A detailed study conducted by the University of Tennessee’s Institute of Agriculture has concluded the combination of aquatic recreation and waterfront property along the Tennessee Valley Authority’s managed river system creates $11.9 billion of annual economic impact – the equivalent of $1 million per shoreline mile.
In addition, the TVA-funded study found that TVA’s 49 reservoirs supported about 130,000 jobs annually.
“Since its beginnings nearly 84 years ago, TVA’s mission has been to improve the lives of those in the Valley, and our integrated river management system is one of the cornerstones of our efforts,” said TVA Executive Vice President of Operations Mike Skaggs. “The UTIA study clearly establishes a strong link between the recreational opportunities our reservoirs create and improving the economic opportunities for the nine million people we serve every day.”
First developed to provide flood control, navigation, and hydroelectric power, TVA’s integrated development plan for the Tennessee River and its tributaries also provides boating, swimming, and fishing enthusiasts their choice of unique destinations across all seven states in its service area.
UT Institute of Agriculture researchers conducted in-depth surveys of visitors and property owners along three of TVA’s 49 reservoirs – Norris, Watts Bar and Chickamauga – during Summer 2016. Those reservoirs were chosen to represent urban, rural, and tributary reservoir classifications. From that cross-section, the survey data was then extrapolated to cover the entire river system.
The study was performed by a team of scientists from the Department of Forestry, Wildlife and Fisheries, and the Department of Agricultural and Resource Economics, including Neelam Poudyal, an assistant professor of natural resource policy, and Burton English, Kim Jensen, and Jamey Menard, all members of the UTIA Agri-Industry Modeling & Analysis Group. AIM-AG is well known for performing economic impact evaluations for industries and government entities.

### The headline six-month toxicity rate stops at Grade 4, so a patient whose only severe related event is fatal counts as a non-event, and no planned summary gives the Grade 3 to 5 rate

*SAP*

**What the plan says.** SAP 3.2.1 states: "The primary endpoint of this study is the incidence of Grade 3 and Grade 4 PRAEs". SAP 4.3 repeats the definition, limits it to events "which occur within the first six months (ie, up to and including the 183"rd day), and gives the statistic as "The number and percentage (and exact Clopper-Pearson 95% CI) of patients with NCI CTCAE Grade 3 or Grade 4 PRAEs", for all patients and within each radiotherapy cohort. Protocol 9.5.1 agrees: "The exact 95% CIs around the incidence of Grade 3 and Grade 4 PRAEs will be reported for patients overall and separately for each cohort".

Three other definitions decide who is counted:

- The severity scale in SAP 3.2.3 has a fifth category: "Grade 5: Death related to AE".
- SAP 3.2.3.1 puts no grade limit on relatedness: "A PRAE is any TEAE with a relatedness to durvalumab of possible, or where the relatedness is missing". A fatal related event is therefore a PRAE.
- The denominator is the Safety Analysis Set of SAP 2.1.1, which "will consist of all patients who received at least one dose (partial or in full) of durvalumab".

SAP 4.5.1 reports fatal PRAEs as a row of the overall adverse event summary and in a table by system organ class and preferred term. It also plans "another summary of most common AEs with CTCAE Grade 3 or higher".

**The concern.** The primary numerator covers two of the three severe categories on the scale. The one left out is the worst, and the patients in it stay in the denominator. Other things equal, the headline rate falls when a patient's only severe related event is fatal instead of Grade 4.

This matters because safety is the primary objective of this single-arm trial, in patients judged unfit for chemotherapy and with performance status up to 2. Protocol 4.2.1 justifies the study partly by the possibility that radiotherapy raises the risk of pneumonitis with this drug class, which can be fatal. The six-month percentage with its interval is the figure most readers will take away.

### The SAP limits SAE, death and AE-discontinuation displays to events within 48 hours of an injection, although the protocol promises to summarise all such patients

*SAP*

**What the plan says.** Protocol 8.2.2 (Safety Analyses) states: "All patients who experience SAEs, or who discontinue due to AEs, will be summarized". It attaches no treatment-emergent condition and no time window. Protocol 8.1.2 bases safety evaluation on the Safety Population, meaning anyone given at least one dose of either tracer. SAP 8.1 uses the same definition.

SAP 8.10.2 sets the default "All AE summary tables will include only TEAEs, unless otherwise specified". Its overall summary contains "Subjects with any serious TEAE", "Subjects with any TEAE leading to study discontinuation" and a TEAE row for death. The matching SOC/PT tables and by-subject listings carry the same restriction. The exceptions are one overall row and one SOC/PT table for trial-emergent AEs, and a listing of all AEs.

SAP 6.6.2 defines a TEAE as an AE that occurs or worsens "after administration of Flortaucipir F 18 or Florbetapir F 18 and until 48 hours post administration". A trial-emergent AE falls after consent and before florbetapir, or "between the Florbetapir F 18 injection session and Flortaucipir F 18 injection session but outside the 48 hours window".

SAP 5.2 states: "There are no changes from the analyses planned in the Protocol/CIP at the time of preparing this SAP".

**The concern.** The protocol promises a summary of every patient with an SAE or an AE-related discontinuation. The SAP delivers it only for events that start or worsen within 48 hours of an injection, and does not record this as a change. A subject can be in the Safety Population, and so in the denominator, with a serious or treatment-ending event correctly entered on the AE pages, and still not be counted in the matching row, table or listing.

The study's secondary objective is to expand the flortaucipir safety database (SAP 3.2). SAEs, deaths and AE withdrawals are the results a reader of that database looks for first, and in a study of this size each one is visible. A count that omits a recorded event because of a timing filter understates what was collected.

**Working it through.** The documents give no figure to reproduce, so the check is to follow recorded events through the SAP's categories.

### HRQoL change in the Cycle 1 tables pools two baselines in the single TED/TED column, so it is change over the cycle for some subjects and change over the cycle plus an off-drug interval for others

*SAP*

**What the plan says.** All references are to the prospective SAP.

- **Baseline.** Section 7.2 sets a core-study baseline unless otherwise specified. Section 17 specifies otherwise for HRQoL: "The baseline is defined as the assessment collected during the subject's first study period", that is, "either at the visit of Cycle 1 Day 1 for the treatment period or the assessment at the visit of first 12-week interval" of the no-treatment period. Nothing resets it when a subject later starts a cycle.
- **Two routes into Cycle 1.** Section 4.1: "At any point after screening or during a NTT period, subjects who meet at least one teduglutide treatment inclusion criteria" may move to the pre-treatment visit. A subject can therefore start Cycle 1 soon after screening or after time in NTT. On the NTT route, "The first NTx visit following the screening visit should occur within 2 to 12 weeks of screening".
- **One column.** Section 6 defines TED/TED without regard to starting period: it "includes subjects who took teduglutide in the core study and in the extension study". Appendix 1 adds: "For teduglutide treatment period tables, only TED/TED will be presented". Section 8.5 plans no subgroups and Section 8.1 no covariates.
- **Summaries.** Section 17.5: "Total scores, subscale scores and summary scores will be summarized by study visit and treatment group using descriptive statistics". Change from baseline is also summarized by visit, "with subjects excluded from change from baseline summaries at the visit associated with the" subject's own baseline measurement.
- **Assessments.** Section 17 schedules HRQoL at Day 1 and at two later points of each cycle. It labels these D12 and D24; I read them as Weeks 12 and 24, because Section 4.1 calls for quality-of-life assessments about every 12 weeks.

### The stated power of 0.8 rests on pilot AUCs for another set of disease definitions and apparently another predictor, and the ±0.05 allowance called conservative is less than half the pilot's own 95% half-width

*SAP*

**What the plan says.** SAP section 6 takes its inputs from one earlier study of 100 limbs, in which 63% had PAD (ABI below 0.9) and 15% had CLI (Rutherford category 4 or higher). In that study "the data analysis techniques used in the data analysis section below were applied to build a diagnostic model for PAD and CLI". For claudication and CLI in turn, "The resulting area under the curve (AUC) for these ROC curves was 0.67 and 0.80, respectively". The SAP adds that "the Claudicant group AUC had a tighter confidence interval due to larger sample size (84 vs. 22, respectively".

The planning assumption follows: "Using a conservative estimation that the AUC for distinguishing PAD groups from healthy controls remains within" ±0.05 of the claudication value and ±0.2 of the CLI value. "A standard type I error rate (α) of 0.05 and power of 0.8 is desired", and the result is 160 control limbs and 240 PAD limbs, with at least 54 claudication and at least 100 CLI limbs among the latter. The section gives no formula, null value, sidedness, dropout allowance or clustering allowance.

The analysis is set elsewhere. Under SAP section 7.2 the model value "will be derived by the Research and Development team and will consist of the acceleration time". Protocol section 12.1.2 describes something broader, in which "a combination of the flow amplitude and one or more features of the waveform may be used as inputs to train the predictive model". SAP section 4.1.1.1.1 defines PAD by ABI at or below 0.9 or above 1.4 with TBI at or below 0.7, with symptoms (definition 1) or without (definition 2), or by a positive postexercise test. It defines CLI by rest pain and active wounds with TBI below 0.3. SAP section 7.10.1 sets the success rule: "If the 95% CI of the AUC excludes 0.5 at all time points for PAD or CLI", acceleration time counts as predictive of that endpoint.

Several graduate and undergraduate students also participated by conducting a mail survey of shoreline property owners as well as on-site surveys of reservoir visitors at public access points, including fishing piers, swimming areas, boat launches and commercial marinas. Responses from more than 1,100 recreational users were included in the study.
Mr. Poudyal, who specializes in the study of the human dimensions of natural resource policy, notes that TVA reservoirs provide tremendous outdoor opportunities to local and non-local visitors and visitors find their overall experiences highly satisfying. “Considering all the amenities that TVA reservoirs offer, the level of satisfaction among recreational users was relatively high – 75 percent,” he said.
Based on expenditures, the UTIA economists agreed. Mr. English remarked, “The study found that recreational visitors to the TVA reservoir system generate an average annual economic impact of $11.9 billion as well as more than 130,000 local jobs, $4.45 billion in labor income and $916 million in state and local taxes. And that doesn’t take every economic impact into consideration.”
For example, the UTIA study does not consider the additional economic impacts created by non-aquatic based recreation (camping, hunting, and hiking). The study also does not consider the additional economic benefits created by flood control or river transportation.
The positive contributions of the river system are in addition to TVA’s more formal economic development activities and partnerships, which contributed to more than $8 billion of capital investment and the creation or retention of more than 72,000 jobs in the Tennessee Valley last year alone.